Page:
We will still have mosquito control measures -- just not the expensive helicopter program spraying larvae in water located outside of town.
1) Effectiveness: There were concerns about the measurable impact in terms of precision of mosquito control. I can't justify spending money without clearer, measurable, definitive outcomes. It was imprecise in terms of the measurable impact to Edmontonians.
2) Cost: It was incredibly expensive year over year-- millions of dollars-- and unsustainable in terms of carbon emissions from using helicopters.
3) Better bang for our buck through alternatives: Bats, Dragonflys, and natural predators are much more sustainable financially and environmentally. Education to homeowners is a key component of a successful mosquito control program, as they can eliminate potential breeding areas by dumping out standing water from bird baths, wading pools and other items in their yards.
4) Ecological Harm: There were numerous concerns cited about harm from pesticides affecting water, birds, and ecosystems. We are in a climate and biodiversity crisis.
Let's talk briefly about water. Mosquito larvae need standing water. And do you know what soaks water up? Healthy soil. Could @EPCOR initiatives like Low Impact Development (LID) not also be part of the mosquito solution?
Ironically, killing a pest ensures its survival by suppressing the very things that would depend on it for food. If I spayed my aphids, I'd still be spraying them - the same is true for managing mosquitos. People need to realize that suppressing the problem has been suppressing the solution. To have a healthy population of mosquito-eating animals, we'll need a healthy population of mosquitos.
And I get it; that's not what you want to hear when you're being eaten alive - but it will get better. While the ecological fix will be slower, it will be longer-lasting and less harmful than the perpetual application of bti.
Aren't pesticides safe if they're allowed by Health Canada?
Health Canada registers pesticides based not on safety, but on "acceptable risk." Lawsuits are pending regarding Health Canada's registration of chemicals used in Edmonton, such as glyphosate (deemed a probable carcinogen by the World Health Organization). According to Health Canada's guidelines; however, a scathing audit released on March 24, 2022, showed Alberta's deficiency in enacting proper enforcement and preventing the sale of illegal pesticides. This underscores the need for municipalities to step in to protect citizens. CBC reported on this audit.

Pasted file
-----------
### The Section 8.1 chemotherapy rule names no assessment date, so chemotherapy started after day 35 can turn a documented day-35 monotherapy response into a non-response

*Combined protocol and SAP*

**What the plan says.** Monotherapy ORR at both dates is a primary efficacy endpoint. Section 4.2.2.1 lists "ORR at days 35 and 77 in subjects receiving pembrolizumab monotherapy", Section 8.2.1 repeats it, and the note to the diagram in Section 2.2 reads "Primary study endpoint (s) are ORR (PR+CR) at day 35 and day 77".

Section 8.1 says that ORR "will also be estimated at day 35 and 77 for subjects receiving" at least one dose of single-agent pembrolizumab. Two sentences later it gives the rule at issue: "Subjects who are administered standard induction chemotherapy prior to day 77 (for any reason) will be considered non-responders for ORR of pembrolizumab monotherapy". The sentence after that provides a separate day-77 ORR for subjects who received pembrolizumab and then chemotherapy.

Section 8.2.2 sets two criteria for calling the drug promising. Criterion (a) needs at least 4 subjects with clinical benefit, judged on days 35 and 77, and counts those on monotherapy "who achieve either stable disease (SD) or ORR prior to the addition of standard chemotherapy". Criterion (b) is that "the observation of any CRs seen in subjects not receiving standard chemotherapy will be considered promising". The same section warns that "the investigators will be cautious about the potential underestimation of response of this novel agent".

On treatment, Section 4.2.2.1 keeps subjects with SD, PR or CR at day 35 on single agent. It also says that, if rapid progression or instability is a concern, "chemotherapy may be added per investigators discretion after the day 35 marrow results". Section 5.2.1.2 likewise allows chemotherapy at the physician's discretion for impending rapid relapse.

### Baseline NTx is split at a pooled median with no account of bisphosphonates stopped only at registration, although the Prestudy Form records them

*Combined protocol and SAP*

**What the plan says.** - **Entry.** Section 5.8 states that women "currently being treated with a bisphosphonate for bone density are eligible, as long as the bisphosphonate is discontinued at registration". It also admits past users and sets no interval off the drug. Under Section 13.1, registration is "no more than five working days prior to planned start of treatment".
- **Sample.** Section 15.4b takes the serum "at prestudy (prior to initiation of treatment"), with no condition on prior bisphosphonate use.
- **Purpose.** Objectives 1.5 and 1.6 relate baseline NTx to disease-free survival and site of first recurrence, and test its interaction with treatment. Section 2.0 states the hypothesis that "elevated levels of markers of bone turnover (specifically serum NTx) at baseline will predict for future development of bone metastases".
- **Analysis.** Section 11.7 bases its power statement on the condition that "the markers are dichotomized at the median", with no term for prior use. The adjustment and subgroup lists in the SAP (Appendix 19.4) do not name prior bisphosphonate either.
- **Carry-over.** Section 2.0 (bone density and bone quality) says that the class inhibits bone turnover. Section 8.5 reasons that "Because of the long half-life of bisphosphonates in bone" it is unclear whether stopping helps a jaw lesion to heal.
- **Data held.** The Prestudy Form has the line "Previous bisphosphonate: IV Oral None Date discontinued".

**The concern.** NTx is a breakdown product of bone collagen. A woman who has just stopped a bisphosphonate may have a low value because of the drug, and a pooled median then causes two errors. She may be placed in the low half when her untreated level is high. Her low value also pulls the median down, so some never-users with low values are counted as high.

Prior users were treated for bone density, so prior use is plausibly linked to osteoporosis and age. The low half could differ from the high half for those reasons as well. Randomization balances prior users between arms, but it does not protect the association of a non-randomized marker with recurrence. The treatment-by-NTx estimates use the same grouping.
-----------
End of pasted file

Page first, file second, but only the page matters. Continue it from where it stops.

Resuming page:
Is using Bti for spraying mosquitoes safe?
See point #2 above regarding Health Canada's registration of products. Furthermore, regardless of toxicity, killing insects impacts the ecosystem as insects are the base of the food chain. The world has experienced a global insect collapse; Canada has lost nearly one-third of birds since 1970, and we are in a global biodiversity crisis (which, the 2022 IPCC report made clear, is just as serious as, and is interconnected with, the climate crisis). The best way to protect public health is through safeguarding ecosystems.
How do we deal with the risk of diseases like West Nile?
There has only been one reported case of West Nile in Edmonton, back in 2013. (Malaria and Zika are not in Canada.) The best way to protect ourselves from zoonotic viruses is to ensure a healthy ecosystem. As we have learned from the Covid-19 pandemic, harming the ecosystem means increasing disease risk (see, for example, this interview and this article). As Dr. Meg Sears noted in her presentation, Oakville, Ontario, is West Nile's North American "hotspot". It is an affluent area of manicured lawns, without natural creeks or wetlands – and no healthy populations of frogs.
Even maintaining the option for effective spraying if there is an outbreak makes no sense to spray prophylactically. Just as with antibiotic use, it is essential to keep the chemical until it is needed to avoid resistance and enable continued efficacy. And note that even malaria is now being prevented with non-pesticide methods (so that the children being protected from malaria are not, in turn exposed to DDT).
Overall, it is critical to remember that the health emergency is not to spray "weeds" or insects but rather exposure to pesticides, diseases caused by the destruction of nature, and increased antimicrobial resistance (hospital superbugs), paralleling pesticide resistance.
Public education will take time, but it is critical to our survival that we understand:
* Risks of pesticides from exposure, disruption of ecosystems, and antimicrobial resistance
* Importance of healthy ecosystems, including in preventing disease
* Current biodiversity crisis (especially related to insects and birds)
* Need for patience during a transition period as the birds, bats, and dragonflies rebound
* 180+ cities across Canada have enacted pesticide bans and are beautiful (e.g. Vancouver)
* Steps to green gardening. Montreal's website begins by reminding people of the pesticide ban, then provides them with 12 steps to green gardening to get around "replacement logic" and encourages ecological thinking instead.
* The many possibilities for a beautiful, healthy, livable city that ecological thinking enables. Montreal's approach has helped generate excitement about organic food-growing, permaculture, and naturalization. This has led to further creative green endeavours, such as roof-top growing in grocery stores and "green alleys" – in which citizens are taking back this public space for the community to grow food, plant vegetation to support pollinators, and let children play safely. Edmontonians care about biodiversity and can become equally excited about these new possibilities.